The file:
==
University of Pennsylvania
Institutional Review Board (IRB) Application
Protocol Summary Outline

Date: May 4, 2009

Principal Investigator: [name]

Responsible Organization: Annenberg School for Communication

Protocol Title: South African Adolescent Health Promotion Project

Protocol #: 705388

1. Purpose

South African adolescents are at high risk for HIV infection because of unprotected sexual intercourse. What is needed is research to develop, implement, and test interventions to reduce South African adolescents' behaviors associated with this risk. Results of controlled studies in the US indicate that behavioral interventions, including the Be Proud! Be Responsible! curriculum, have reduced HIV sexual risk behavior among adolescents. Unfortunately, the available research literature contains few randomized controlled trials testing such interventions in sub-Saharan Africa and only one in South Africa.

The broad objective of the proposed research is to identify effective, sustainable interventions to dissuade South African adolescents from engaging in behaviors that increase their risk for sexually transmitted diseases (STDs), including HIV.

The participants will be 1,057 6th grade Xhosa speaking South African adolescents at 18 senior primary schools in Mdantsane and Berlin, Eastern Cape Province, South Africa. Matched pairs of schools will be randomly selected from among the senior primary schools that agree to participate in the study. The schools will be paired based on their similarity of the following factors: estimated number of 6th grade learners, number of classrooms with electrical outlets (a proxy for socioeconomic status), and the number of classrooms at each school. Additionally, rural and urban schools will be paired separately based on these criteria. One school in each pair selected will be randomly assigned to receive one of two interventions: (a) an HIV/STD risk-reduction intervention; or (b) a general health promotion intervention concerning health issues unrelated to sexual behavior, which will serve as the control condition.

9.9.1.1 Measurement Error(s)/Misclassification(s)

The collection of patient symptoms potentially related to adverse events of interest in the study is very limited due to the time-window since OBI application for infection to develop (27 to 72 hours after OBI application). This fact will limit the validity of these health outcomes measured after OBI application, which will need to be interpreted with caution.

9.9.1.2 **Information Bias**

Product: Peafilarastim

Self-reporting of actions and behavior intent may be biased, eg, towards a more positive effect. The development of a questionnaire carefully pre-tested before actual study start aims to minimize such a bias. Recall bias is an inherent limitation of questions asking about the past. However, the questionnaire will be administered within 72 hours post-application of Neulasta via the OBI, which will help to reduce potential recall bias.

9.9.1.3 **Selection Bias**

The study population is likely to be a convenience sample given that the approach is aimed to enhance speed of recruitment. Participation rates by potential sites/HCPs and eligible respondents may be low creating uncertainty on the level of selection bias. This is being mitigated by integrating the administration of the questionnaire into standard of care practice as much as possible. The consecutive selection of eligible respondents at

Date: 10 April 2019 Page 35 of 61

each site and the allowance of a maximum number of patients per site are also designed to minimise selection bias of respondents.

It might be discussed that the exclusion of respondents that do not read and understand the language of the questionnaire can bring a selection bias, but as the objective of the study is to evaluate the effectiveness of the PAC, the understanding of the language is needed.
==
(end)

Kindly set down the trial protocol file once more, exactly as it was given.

University of Pennsylvania
Institutional Review Board (IRB) Application
Protocol Summary Outline

Date: May 4, 2009

Principal Investigator: [name]

Responsible Organization: Annenberg School for Communication

Protocol Title: South African Adolescent Health Promotion Project

Protocol #: 705388

1. Purpose

South African adolescents are at high risk for HIV infection because of unprotected sexual intercourse. What is needed is research to develop, implement, and test interventions to reduce South African adolescents' behaviors associated with this risk. Results of controlled studies in the US indicate that behavioral interventions, including the Be Proud! Be Responsible! curriculum, have reduced HIV sexual risk behavior among adolescents. Unfortunately, the available research literature contains few randomized controlled trials testing such interventions in sub-Saharan Africa and only one in South Africa.

The broad objective of the proposed research is to identify effective, sustainable interventions to dissuade South African adolescents from engaging in behaviors that increase their risk for sexually transmitted diseases (STDs), including HIV.

The participants will be 1,057 6th grade Xhosa speaking South African adolescents at 18 senior primary schools in Mdantsane and Berlin, Eastern Cape Province, South Africa. Matched pairs of schools will be randomly selected from among the senior primary schools that agree to participate in the study. The schools will be paired based on their similarity of the following factors: estimated number of 6th grade learners, number of classrooms with electrical outlets (a proxy for socioeconomic status), and the number of classrooms at each school. Additionally, rural and urban schools will be paired separately based on these criteria. One school in each pair selected will be randomly assigned to receive one of two interventions: (a) an HIV/STD risk-reduction intervention; or (b) a general health promotion intervention concerning health issues unrelated to sexual behavior, which will serve as the control condition.

9.9.1.1 Measurement Error(s)/Misclassification(s)

The collection of patient symptoms potentially related to adverse events of interest in the study is very limited due to the time-window since OBI application for infection to develop (27 to 72 hours after OBI application). This fact will limit the validity of these health outcomes measured after OBI application, which will need to be interpreted with caution.

9.9.1.2 **Information Bias**

Product: Peafilarastim

Self-reporting of actions and behavior intent may be biased, eg, towards a more positive effect. The development of a questionnaire carefully pre-tested before actual study start aims to minimize such a bias. Recall bias is an inherent limitation of questions asking about the past. However, the questionnaire will be administered within 72 hours post-application of Neulasta via the OBI, which will help to reduce potential recall bias.

9.9.1.3 **Selection Bias**

The study population is likely to be a convenience sample given that the approach is aimed to enhance speed of recruitment. Participation rates by potential sites/HCPs and eligible respondents may be low creating uncertainty on the level of selection bias. This is being mitigated by integrating the administration of the questionnaire into standard of care practice as much as possible. The consecutive selection of eligible respondents at

Date: 10 April 2019 Page 35 of 61

each site and the allowance of a maximum number of patients per site are also designed to minimise selection bias of respondents.

It might be discussed that the exclusion of respondents that do not read and understand the language of the questionnaire can bring a selection bias, but as the objective of the study is to evaluate the effectiveness of the PAC, the understanding of the language is needed.